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To show that we are beginning with a certain number of tiles and then placing additional tiles on the table, we will use the plus (+) sign between the two different sets of tiles. Use an equals (=) sign to separate a problem from its answer. In the space to the right of each problem in Experiments 15, use symbols (+,, =) to represent each problem and its answer. Example 3: Nine yellow tiles and two yellow tiles would be recorded as (+9) + (+2) = +11.

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Applying What You Know DIRECTIONS: Think about the tiles to find answers to each of the following: 1. (-6) + (2) = _______ 2. (-3) + (-2) = _______ 3. (-12) + (8) = _______ (7) =_______

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Based on your knowledge of yellow and red tiles, create a set of rules that might help you to find sums of integers that would be too large to complete easily with actual tiles. Write the rules you create in your journal.

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Using only what you know about collecting tiles, determine ONLY THE SIGN of the answer for each of the following. Be able to connect the concept of the tile to how you determined the sign of the answer. a =_______ b (599) =_________ c (-222) = _________ d.96 + (-873) = _______

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Based on your knowledge of yellow and red tiles, determine ONLY THE SIGN for each of the following. Then use a fraction capable calculator to compute each of the problems below. Verify the sign you predicted for the answer.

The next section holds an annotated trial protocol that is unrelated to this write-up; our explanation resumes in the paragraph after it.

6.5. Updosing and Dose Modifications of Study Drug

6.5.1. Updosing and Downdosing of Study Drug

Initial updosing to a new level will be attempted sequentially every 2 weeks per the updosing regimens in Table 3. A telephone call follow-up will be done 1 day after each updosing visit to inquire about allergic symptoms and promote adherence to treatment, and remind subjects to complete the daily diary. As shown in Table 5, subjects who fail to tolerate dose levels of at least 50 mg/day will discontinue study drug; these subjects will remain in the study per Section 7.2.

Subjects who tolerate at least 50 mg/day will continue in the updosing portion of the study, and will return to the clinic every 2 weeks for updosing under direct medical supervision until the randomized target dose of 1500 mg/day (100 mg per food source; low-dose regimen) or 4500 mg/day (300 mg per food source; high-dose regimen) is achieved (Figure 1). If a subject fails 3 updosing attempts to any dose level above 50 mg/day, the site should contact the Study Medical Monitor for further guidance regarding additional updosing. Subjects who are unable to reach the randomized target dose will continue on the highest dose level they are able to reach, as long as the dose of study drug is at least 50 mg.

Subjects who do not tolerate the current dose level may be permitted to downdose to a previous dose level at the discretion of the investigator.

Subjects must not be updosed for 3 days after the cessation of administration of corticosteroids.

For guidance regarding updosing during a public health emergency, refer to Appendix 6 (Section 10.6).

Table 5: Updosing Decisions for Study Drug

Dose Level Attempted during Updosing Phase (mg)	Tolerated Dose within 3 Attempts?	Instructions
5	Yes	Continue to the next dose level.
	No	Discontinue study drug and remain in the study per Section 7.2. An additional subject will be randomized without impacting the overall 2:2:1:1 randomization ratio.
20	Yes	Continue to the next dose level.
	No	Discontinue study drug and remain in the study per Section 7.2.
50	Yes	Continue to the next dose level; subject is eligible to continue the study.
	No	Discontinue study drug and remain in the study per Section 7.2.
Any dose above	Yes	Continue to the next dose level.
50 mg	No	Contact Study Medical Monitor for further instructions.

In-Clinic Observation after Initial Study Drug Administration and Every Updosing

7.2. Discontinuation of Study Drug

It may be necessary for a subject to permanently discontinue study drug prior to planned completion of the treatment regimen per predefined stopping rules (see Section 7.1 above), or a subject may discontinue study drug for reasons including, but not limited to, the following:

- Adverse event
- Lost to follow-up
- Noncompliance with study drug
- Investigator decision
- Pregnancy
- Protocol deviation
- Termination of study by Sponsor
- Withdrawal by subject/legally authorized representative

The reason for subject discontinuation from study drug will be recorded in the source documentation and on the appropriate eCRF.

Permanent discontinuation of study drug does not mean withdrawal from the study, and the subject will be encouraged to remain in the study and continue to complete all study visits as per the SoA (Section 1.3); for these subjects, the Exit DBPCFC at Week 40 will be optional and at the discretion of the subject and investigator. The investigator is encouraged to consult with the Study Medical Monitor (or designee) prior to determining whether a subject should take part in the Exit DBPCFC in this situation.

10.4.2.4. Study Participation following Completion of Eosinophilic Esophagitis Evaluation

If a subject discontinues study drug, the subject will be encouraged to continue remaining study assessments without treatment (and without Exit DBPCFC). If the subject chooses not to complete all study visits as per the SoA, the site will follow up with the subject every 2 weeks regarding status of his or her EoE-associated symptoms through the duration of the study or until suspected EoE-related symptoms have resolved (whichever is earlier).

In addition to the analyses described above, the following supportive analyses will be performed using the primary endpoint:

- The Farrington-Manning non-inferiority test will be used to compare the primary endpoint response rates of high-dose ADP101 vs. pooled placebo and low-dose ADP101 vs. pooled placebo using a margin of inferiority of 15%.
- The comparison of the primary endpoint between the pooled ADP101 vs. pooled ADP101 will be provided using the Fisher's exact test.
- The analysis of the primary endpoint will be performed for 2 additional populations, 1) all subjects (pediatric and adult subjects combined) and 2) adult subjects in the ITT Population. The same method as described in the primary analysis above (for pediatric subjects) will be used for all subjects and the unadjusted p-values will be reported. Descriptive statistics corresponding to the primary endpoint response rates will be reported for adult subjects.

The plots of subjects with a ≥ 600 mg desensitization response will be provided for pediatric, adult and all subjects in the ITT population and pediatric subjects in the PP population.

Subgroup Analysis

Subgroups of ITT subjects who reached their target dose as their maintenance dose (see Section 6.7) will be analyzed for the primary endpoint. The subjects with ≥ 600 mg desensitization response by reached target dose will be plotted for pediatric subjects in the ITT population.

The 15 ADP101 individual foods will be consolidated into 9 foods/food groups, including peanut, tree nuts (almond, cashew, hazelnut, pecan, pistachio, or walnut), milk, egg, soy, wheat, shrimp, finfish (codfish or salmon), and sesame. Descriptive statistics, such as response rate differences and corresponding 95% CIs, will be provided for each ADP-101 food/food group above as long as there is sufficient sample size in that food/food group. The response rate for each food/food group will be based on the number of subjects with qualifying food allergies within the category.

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Based on your knowledge of yellow and red tiles, predict ONLY THE SIGN of the answers for each of the problems below.

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Subtraction of Integers

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Representing a Number in More than One Way Represent the number 4 on the table. Then show each of the following: (-2) 5 + (-1) 4 + (-1) Which expressions incorporates the use of the zero rule of addition?

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Subtraction of Integers We will define subtraction as removing from the table. You will notice that the questions ask you to remove certain tiles from the table. This is subtraction. Remove 3 yellow from 4 yellow means I start with 4 yellow and I remove 3 yellow from the table. For each problem in Experiments 1-6, record the results of the problem in the space provided. Your answer should include the number of tiles remaining after the operation is performed, along with the color of the tiles. You may use a Y for yellow and a R for red.

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Analyzing the Data 1.Describe general strategies that were employed to solve the problems in Experiments How did the solutions in Experiments 3-6 differ from those in Experiments 1 and 2? 3. How are the problems in Experiments 1-6 similar to the addition problems you solved in Addition of Integer? 4.What rule could you create that would help you subtract signed numbers easily?

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Using Symbols to Replace the Tiles Because writing the words yellow and red is time consuming, symbols for the colors can be used. So that all students in your class will use the same symbols, a red tile will be represented by placing a negative (-) sign in front of a number. The symbol for yellow square tiles will be a positive (+) sign or no sign at all. Example 1: Three red square tiles will be recorded as (-3). Example 2: Four yellow square tiles will be recorded as (+4) or (4).

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To show different sets of tiles being subtracted, a minus (-) sign is placed between the two numbers representing the tiles. Use an equal (=) sign to separate a problem from its answer. In the space to the right of each problem in Experiments 1-6, use symbols (+,, =) to represent each problem and its answer. Example 3: Remove 2 red square tiles from 5 red square tiles. (-5) - (-2) = - 3